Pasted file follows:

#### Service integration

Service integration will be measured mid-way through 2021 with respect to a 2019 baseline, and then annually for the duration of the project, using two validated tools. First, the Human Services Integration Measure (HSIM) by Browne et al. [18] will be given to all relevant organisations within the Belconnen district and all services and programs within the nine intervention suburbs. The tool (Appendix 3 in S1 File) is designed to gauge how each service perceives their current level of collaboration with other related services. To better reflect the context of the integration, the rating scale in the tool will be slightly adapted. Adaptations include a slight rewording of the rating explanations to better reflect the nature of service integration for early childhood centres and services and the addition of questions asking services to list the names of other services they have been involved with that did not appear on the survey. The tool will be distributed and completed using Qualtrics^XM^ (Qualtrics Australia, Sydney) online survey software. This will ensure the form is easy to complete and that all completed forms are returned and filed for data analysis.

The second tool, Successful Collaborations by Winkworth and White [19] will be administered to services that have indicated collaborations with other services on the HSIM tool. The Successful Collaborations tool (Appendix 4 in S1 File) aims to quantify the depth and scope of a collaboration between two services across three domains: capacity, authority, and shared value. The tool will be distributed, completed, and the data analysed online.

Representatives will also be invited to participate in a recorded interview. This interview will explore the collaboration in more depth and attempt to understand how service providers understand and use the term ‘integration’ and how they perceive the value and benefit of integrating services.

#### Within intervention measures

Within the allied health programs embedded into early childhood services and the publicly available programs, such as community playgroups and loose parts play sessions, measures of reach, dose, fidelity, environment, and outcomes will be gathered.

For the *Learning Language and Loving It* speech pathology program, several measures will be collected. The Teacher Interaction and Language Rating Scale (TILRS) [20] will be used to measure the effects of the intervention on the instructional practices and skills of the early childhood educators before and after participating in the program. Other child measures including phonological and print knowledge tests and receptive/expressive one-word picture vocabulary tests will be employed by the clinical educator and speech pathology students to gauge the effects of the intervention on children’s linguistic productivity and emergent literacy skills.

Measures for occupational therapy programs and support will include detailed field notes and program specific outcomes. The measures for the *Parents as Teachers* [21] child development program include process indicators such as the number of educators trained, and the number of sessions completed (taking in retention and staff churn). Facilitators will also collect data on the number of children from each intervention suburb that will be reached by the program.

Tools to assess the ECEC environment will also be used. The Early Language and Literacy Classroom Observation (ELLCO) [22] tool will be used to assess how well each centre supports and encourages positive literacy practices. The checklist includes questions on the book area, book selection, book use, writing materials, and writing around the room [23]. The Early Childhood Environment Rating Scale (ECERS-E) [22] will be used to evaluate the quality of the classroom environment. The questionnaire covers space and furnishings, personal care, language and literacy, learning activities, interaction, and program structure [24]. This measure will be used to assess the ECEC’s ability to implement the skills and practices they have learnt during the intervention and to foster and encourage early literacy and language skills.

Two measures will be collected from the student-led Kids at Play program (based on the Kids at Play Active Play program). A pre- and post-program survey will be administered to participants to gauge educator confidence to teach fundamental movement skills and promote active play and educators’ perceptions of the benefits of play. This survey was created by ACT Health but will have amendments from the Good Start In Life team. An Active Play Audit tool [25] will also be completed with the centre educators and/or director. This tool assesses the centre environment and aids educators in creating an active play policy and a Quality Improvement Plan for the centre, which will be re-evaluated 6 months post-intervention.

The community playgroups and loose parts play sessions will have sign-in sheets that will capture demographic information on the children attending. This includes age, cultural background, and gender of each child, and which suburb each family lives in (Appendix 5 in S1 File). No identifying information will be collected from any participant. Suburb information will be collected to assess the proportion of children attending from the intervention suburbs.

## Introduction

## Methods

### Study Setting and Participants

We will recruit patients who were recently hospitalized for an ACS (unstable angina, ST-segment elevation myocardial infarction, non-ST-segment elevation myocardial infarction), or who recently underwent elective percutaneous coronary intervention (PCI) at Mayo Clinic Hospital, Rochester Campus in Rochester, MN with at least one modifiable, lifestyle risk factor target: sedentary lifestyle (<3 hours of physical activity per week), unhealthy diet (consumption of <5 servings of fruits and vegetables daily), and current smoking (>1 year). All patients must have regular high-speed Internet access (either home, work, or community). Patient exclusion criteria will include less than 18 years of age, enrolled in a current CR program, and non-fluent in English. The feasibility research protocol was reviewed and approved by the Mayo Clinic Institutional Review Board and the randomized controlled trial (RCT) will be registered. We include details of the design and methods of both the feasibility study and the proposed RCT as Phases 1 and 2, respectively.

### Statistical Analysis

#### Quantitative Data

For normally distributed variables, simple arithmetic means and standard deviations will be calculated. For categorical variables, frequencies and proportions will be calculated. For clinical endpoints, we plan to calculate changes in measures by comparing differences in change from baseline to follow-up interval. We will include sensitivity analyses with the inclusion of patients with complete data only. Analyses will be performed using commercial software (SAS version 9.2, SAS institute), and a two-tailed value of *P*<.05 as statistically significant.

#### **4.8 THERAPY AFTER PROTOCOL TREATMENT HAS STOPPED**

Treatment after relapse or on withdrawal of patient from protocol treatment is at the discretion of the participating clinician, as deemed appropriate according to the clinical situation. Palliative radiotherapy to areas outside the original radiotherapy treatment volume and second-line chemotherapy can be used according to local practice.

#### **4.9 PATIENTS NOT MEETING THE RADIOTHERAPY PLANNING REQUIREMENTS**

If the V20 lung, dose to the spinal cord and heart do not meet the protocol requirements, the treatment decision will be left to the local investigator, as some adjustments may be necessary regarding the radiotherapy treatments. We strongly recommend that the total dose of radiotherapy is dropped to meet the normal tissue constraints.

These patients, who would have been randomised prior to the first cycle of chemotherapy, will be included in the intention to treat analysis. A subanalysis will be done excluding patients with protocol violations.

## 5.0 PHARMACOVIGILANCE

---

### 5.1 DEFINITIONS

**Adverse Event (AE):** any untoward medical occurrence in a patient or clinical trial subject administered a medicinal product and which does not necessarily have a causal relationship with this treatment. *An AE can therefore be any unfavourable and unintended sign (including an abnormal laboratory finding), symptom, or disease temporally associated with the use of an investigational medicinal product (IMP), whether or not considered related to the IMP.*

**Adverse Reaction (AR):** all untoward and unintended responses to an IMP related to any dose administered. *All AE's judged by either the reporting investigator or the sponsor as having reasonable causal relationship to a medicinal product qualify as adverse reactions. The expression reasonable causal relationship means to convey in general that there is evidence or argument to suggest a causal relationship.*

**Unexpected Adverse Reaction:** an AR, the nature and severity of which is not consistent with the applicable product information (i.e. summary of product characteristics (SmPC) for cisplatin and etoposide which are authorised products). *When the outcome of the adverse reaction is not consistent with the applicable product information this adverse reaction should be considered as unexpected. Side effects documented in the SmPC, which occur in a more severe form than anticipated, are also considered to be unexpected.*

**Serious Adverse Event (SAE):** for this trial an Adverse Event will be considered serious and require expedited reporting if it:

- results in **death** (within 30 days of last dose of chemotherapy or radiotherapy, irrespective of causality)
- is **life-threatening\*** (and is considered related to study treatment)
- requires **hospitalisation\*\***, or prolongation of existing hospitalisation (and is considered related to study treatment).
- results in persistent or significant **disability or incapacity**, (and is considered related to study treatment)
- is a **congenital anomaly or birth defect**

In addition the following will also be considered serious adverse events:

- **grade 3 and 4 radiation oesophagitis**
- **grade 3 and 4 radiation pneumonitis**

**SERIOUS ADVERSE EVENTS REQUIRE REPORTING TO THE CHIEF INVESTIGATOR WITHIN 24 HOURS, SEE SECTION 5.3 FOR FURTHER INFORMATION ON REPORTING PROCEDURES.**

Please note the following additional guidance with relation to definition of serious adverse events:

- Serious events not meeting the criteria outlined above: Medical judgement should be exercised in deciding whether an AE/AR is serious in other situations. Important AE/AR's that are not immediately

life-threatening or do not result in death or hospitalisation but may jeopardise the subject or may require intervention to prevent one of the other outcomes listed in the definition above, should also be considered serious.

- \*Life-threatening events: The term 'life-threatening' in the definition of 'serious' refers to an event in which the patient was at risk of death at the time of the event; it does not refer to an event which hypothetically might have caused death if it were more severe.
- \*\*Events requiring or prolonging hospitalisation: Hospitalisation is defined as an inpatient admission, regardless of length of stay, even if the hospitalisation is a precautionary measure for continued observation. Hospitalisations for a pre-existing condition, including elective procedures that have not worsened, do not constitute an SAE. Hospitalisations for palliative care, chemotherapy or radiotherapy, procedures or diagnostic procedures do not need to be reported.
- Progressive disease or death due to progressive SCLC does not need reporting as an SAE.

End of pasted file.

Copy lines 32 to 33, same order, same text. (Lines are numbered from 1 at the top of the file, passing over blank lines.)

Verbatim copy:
- is **life-threatening\*** (and is considered related to study treatment)
- requires **hospitalisation\*\***, or prolongation of existing hospitalisation (and is considered related to study treatment).